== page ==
This book was easy to read, although the topics are not as easy. It's broken down into sections about various areas that the Canadian settler-state needs to work on in regards to its treatment/relationships with Indigenous peoples. I learned a lot and could also see many parallels between the Canadian and Australian contexts. I think that even if you're not in Canada this is still an important read.
Janet Hutchinson
A clearly written and informative book. I'm pretty sure that I am simply scratching the surface of understanding. But her essays (succinct and wryly humorous in parts) seek to set out the issues and tackle them one by one. Excellent resources at the end of each chapter that, should you want to delve deeper into a topic,will let you do so.
Jonathan
Jul 31, 2020 rated it it was amazing
Informative, challenging, and honestly often funny, this book offers a wide-ranging overview of many of the issues facing indigenous peoples in Canada, and is lovingly footnoted to hell to point people towards further reading.
Jenna
Aug 25, 2017 rated it really liked it  ·  review of another edition
This is a powerful must read that every Canadian citizen should read if they want to try to understand our problematic history. And hopefully to try and make changes going forward.
Jon
Sep 16, 2017 rated it it was amazing
Must read for all Canadians.
Nick Carraway LLC
Oct 04, 2017 rated it it was amazing
1) "For the most part, when I do need to refer specifically to 'the non-Indigenous peoples living in Canada who form the European-descended sociopolitical majority,' I've decided on the term settler. I feel it is the most accurate relational term and helps to keep the conversation more focused than the term White.
[...] I pointed out that I feel settler is a relational term, rather than a racial category, which is another way in which it is more useful. Since I have chosen this term, I suppose I
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Sim
Apr 22, 2018 rated it it was amazing
This was one of my textbooks for uni, but it didn't feel like I was reading a textbook. It was like having a conversation with a very sarcastic friend.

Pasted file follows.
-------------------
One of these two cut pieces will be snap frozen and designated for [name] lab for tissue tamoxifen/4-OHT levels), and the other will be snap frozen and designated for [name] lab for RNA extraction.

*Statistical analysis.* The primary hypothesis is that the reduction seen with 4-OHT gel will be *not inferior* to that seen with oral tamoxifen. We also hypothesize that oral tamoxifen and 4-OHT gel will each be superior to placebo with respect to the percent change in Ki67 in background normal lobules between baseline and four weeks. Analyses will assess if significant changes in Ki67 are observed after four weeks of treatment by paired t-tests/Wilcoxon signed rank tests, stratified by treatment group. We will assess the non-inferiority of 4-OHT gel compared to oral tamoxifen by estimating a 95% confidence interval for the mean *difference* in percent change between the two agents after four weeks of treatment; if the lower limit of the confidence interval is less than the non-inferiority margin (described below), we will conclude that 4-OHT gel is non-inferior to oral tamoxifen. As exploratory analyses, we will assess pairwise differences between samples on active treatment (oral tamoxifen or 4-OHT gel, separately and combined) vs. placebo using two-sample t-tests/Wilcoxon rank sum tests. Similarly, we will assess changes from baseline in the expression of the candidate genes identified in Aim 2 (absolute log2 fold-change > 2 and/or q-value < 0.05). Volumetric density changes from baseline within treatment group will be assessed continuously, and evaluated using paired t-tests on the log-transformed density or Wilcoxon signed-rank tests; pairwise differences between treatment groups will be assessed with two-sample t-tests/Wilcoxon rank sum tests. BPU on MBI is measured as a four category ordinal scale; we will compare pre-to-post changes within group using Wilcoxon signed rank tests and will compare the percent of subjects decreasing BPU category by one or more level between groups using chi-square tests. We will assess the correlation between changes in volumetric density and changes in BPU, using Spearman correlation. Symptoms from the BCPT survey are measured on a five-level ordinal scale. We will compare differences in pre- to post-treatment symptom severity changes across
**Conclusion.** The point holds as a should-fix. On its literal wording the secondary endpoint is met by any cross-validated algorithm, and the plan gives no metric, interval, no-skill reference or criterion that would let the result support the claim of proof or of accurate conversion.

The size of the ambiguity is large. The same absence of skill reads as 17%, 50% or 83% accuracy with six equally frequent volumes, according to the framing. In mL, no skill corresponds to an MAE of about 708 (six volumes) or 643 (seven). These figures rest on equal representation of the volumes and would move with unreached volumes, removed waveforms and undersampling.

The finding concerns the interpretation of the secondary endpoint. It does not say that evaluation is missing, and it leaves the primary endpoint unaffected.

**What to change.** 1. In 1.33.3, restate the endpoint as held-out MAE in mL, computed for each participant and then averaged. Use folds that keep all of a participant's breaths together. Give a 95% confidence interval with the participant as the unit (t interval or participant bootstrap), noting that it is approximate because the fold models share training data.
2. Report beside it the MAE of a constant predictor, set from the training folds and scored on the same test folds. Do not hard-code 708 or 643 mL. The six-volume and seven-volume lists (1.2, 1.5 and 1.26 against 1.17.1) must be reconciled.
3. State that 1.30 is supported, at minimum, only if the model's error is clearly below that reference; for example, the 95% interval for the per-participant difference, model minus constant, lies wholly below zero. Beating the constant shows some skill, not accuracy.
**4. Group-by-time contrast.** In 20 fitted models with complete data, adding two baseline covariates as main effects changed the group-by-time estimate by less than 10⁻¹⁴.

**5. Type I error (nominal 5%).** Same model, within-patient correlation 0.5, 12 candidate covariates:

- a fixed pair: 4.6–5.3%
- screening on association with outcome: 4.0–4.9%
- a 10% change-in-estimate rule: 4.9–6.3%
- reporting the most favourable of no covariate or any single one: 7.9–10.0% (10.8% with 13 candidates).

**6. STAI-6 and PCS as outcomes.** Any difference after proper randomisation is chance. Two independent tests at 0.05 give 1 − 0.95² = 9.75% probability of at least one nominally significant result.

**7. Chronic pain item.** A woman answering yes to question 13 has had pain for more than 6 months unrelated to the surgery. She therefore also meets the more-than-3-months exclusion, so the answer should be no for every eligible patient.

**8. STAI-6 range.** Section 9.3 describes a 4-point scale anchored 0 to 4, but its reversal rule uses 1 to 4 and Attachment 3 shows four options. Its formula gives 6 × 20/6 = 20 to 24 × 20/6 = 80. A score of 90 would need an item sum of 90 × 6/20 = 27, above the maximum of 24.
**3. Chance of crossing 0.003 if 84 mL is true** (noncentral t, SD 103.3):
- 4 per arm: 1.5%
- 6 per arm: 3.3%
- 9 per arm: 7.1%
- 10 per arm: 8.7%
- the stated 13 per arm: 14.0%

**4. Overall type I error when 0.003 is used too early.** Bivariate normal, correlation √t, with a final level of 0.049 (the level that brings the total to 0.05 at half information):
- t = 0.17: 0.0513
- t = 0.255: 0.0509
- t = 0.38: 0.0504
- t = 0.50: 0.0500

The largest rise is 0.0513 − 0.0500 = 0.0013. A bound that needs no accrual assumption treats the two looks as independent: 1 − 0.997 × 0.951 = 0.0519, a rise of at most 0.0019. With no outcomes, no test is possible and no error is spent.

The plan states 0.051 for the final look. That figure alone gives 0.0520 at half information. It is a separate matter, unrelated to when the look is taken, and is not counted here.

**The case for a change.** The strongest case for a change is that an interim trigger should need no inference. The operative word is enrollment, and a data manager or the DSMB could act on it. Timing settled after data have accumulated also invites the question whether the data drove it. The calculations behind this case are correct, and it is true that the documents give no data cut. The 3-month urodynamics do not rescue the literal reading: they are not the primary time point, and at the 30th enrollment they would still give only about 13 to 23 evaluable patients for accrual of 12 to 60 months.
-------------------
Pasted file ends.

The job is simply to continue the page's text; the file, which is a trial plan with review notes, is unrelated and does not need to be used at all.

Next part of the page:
Ellen
Jul 23, 2018 rated it it was amazing
I'm hoping to have time to write a more thorough review later, but the short version is: this is a really good, extremely readable primer on the sociological aspects of indigenous issues in Canada, and I honestly think everyone should read it.
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Chelsea Vowel is Métis from manitow-sâkahikan (Lac Ste. Anne) Alberta where she and her family currently reside. She has a BEd and LLB and is mother to three girls, step-mother of two more.

Chelsea is a public intellectual, writer and educator whose work intersects language, gender, Métis self-determination and resurgence. She has worked directly with First Nations researching self-government, part
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Other books in the series

The Debwe Series (7 books)
  • Manitowapow: Aboriginal Writings from the Land of Water
  • The Gift Is in the Making: Anishinaabeg Stories
  • Three Feathers
  • A Blanket of Butterflies
  • The Stone Collection
  • Fire Starters

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November is the time for aspiring writers to get serious about writing that book! It's National Novel Writing Month, the annual event designed to...
81 likes · 15 comments
“Canadians who do recognize historical injustice seem to understand it in this way:

Bad things happened.
Bad things stopped happening and equality was achieved.
The low social and political status held by Indigenous peoples is now wholly based on the choice to be corrupt, lazy, inefficient, and unsuited to the modern world.”